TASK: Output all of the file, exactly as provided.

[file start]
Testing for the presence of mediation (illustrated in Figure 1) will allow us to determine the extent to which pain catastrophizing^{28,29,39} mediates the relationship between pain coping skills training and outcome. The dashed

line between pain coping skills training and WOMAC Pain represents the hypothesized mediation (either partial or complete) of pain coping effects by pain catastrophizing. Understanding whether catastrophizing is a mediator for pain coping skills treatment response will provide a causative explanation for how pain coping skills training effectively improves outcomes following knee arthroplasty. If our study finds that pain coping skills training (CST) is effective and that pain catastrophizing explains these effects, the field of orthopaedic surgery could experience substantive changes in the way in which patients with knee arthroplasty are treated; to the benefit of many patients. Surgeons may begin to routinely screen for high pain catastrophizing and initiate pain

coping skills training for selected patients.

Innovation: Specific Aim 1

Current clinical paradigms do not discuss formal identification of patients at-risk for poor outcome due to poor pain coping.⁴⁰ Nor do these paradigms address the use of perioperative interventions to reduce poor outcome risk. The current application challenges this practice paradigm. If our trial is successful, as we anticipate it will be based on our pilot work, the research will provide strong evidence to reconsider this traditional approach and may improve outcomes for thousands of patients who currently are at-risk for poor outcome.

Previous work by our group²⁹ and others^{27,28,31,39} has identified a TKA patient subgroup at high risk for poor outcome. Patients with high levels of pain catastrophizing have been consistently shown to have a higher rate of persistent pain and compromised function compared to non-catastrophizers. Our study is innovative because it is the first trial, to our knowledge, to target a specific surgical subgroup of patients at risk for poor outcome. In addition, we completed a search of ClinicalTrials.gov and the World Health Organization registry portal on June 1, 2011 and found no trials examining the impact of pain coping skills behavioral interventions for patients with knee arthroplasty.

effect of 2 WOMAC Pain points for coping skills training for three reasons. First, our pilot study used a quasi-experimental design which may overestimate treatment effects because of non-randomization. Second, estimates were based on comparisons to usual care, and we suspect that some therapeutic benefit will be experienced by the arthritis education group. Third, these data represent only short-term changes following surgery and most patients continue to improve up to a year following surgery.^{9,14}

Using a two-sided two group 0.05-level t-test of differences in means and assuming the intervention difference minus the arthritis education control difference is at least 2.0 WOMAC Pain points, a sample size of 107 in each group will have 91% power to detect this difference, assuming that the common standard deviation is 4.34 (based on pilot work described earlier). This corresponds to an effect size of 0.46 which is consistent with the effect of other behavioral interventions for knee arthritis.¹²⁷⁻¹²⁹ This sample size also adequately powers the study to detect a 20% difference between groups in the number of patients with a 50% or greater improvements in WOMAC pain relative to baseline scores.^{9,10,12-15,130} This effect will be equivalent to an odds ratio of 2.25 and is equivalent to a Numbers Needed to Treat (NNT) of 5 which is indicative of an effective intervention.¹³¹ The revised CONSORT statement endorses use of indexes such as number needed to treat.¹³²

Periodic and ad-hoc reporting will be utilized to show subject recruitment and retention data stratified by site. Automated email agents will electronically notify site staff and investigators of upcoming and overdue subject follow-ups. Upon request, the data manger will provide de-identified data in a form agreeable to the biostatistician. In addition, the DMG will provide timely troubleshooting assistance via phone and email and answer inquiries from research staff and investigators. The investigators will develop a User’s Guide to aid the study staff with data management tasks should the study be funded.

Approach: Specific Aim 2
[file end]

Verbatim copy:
Testing for the presence of mediation (illustrated in Figure 1) will allow us to determine the extent to which pain catastrophizing^{28,29,39} mediates the relationship between pain coping skills training and outcome. The dashed

line between pain coping skills training and WOMAC Pain represents the hypothesized mediation (either partial or complete) of pain coping effects by pain catastrophizing. Understanding whether catastrophizing is a mediator for pain coping skills treatment response will provide a causative explanation for how pain coping skills training effectively improves outcomes following knee arthroplasty. If our study finds that pain coping skills training (CST) is effective and that pain catastrophizing explains these effects, the field of orthopaedic surgery could experience substantive changes in the way in which patients with knee arthroplasty are treated; to the benefit of many patients. Surgeons may begin to routinely screen for high pain catastrophizing and initiate pain

coping skills training for selected patients.

Innovation: Specific Aim 1

Current clinical paradigms do not discuss formal identification of patients at-risk for poor outcome due to poor pain coping.⁴⁰ Nor do these paradigms address the use of perioperative interventions to reduce poor outcome risk. The current application challenges this practice paradigm. If our trial is successful, as we anticipate it will be based on our pilot work, the research will provide strong evidence to reconsider this traditional approach and may improve outcomes for thousands of patients who currently are at-risk for poor outcome.

Previous work by our group²⁹ and others^{27,28,31,39} has identified a TKA patient subgroup at high risk for poor outcome. Patients with high levels of pain catastrophizing have been consistently shown to have a higher rate of persistent pain and compromised function compared to non-catastrophizers. Our study is innovative because it is the first trial, to our knowledge, to target a specific surgical subgroup of patients at risk for poor outcome. In addition, we completed a search of ClinicalTrials.gov and the World Health Organization registry portal on June 1, 2011 and found no trials examining the impact of pain coping skills behavioral interventions for patients with knee arthroplasty.

effect of 2 WOMAC Pain points for coping skills training for three reasons. First, our pilot study used a quasi-experimental design which may overestimate treatment effects because of non-randomization. Second, estimates were based on comparisons to usual care, and we suspect that some therapeutic benefit will be experienced by the arthritis education group. Third, these data represent only short-term changes following surgery and most patients continue to improve up to a year following surgery.^{9,14}

Using a two-sided two group 0.05-level t-test of differences in means and assuming the intervention difference minus the arthritis education control difference is at least 2.0 WOMAC Pain points, a sample size of 107 in each group will have 91% power to detect this difference, assuming that the common standard deviation is 4.34 (based on pilot work described earlier). This corresponds to an effect size of 0.46 which is consistent with the effect of other behavioral interventions for knee arthritis.¹²⁷⁻¹²⁹ This sample size also adequately powers the study to detect a 20% difference between groups in the number of patients with a 50% or greater improvements in WOMAC pain relative to baseline scores.^{9,10,12-15,130} This effect will be equivalent to an odds ratio of 2.25 and is equivalent to a Numbers Needed to Treat (NNT) of 5 which is indicative of an effective intervention.¹³¹ The revised CONSORT statement endorses use of indexes such as number needed to treat.¹³²

Periodic and ad-hoc reporting will be utilized to show subject recruitment and retention data stratified by site. Automated email agents will electronically notify site staff and investigators of upcoming and overdue subject follow-ups. Upon request, the data manger will provide de-identified data in a form agreeable to the biostatistician. In addition, the DMG will provide timely troubleshooting assistance via phone and email and answer inquiries from research staff and investigators. The investigators will develop a User’s Guide to aid the study staff with data management tasks should the study be funded.

Approach: Specific Aim 2